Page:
Mon | Apr 6, 2020

‘Sufferer phenomenon’ taking over Jamaica - Lawyer blames ‘outside influence’ for root cause of violence

Published:Wednesday | November 13, 2019 | 12:11 AMJanet Silvera/Senior Gleaner Writer

WESTERN BUREAU:

Attorney-at-law Ella Drummond, Jamaica’s honorary consul in Barbados, has lamented the fact that Jamaica has become so desensitised to murder and dying that the 1,000-plus murder annual figures are now seen as normal.

Speaking at the 40th anniversary of the ordination of the Reverend Canon Hartley Dalton Perrin, Custos Rotulorum of Westmoreland, recently, Drummond said it was disconcerting that even in the face of the states of emergency, the murder toll remains on the same upward trajectory.

“I posit that it cannot be normal; we must not accept it as normal. We must as church, as a community, do all that we can to stem the crimson tide that flows freely across our land,” she argued.

Drummond said the embracing of the unacceptable “sufferer phenomenon” and the failure of the Jamaican authorities to proactively put measures in place to counter the impact of the “invasive and pervasive international mass media”, and the Internet are among the root causes of violence and criminality today.

“Born into circumstances which are not nurturing or inspiring, they (sufferers) have come to believe over time, that life has no value, that if they live to be 21 they are lucky, that their lives are worthless and they are dispensable. They are not prepared to make any meaningful contribution to this fair land of ours,” she said.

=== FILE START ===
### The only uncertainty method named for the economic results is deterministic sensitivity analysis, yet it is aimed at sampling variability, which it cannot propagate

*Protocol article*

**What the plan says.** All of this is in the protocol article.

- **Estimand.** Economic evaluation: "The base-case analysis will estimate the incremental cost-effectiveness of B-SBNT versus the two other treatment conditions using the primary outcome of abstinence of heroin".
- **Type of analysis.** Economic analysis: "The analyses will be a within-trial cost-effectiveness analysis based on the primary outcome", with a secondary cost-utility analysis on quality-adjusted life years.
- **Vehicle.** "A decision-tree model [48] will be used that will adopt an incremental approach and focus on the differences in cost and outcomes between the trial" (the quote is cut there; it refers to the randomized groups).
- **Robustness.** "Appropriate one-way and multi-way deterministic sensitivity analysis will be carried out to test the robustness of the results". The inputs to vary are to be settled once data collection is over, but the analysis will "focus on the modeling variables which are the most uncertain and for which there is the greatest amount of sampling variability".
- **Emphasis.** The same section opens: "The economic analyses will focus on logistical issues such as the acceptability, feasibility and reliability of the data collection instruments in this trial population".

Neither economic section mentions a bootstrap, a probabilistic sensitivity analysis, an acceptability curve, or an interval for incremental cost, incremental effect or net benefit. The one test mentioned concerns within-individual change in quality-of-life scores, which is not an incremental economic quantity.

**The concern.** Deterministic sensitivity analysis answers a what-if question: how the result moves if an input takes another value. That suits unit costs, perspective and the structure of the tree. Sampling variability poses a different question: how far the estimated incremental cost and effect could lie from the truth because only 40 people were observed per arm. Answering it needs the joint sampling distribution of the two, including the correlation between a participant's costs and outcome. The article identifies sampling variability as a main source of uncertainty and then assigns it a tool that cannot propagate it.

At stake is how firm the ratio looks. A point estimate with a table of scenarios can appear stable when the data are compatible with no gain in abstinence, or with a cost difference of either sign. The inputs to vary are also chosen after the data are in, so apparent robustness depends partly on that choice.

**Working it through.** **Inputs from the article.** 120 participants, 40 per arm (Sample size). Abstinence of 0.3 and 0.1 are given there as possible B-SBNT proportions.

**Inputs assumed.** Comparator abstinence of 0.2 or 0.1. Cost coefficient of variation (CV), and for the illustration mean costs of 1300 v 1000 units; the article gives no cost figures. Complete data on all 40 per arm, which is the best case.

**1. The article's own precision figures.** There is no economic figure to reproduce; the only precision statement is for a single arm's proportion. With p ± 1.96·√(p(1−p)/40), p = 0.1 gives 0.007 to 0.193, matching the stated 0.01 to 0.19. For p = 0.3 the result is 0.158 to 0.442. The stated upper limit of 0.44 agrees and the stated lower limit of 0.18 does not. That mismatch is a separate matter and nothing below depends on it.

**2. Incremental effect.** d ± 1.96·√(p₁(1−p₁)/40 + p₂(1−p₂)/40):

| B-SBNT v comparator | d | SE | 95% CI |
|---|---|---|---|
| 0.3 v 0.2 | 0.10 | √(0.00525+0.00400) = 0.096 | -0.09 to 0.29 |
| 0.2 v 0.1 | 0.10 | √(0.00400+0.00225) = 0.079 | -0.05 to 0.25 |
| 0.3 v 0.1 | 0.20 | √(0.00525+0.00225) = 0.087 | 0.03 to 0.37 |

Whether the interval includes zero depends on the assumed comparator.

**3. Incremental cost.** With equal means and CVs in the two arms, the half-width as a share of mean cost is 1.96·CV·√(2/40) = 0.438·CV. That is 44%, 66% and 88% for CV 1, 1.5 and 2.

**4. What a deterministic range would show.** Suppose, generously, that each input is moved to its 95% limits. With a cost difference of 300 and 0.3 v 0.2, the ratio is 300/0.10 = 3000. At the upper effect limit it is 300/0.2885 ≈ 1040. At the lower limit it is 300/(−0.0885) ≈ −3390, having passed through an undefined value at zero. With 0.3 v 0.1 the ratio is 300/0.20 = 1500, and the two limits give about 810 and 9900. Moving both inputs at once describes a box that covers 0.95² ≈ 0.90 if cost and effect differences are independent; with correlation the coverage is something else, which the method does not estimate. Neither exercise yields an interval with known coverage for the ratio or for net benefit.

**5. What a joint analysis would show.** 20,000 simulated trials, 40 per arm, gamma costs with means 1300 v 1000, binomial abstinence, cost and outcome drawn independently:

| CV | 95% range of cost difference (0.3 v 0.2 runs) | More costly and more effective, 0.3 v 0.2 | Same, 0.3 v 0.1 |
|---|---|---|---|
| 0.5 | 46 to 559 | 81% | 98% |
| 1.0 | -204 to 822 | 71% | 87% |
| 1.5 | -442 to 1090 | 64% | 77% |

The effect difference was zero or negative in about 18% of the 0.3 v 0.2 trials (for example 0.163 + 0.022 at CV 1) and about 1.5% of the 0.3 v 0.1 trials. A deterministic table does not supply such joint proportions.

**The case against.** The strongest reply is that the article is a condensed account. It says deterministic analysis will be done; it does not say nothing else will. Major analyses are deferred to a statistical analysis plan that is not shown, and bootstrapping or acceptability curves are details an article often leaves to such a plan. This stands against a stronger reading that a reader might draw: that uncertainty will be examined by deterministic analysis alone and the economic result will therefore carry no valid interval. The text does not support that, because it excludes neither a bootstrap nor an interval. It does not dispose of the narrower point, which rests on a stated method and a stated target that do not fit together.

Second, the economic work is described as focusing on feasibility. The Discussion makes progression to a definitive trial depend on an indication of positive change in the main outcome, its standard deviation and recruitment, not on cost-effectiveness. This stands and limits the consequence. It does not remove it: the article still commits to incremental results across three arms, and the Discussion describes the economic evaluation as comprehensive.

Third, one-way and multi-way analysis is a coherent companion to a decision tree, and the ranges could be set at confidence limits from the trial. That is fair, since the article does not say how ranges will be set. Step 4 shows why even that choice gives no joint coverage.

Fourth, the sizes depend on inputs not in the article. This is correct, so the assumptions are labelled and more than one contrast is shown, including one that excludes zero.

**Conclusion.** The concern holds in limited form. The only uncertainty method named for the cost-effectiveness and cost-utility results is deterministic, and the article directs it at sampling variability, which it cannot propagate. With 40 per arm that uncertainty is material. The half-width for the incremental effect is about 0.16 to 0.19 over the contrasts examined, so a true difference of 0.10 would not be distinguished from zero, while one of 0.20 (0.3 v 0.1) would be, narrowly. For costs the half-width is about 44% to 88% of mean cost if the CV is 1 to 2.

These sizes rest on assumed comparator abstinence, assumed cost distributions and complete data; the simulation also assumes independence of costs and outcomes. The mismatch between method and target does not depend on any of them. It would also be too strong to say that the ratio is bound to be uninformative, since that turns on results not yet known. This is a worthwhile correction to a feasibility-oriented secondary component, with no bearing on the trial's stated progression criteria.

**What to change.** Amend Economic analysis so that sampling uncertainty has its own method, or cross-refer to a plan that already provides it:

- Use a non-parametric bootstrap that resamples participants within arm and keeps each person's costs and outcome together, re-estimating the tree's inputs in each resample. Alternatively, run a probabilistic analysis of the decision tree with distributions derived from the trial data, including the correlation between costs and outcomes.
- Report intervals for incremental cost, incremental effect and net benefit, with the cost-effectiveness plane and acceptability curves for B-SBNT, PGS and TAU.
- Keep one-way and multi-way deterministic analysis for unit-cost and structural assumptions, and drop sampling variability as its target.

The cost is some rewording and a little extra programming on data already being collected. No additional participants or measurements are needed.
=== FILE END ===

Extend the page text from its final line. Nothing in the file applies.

Consequently, Drummond added that she was baffled at how Jamaica, one of the most creative nations in the world, failed to recognise the surging tide of outside influence and implement a chain of strategies to stem the problem.

She said the so-called sufferers are bombarded with all sorts of information at lightning speed, and despite living in “a reality where everything is super-fast, they are expected to conform to old norms and try to get a good nine-to-five job and make something of themselves”.

“All this, while the culture all around them is saying, ‘you can get yours fast and easy; by scamming, by picking up a gun, by doing whatever it takes. Yes, you could get killed in the process, but what is your life really worth anyway’?” she argued.

“And so they embrace a reality that is un-Jamaican. They are rising up and seizing theirs by any means necessary, and the result is the crimson tide that runs from St Thomas in the east to Negril in the west, from St Mary in the north to Manchester in the south,” she added.

The nation’s most vulnerable, such as children, our women, returning nationals, LGBTQ, she said, are sitting ducks for this new breed of criminals who do not hold any life sacrosanct.

As to how to reverse the problem, Drummond said a sensitisation programme that stress that all human life is sacred must be quickly undertaken.

From a sociological perspective, Drummond said the rural-urban drift has taken a negative toll on countryside communities, which are weakened as their best and brightest leave, never to return.

“For, if by design or happenstance we take the brightest and best from our communities and transplant them into the corporate areas or suburbia, we are by that act removing the very roots of communities, the positive life force which should make rural communities stronger and better and provide leadership and care,” she said.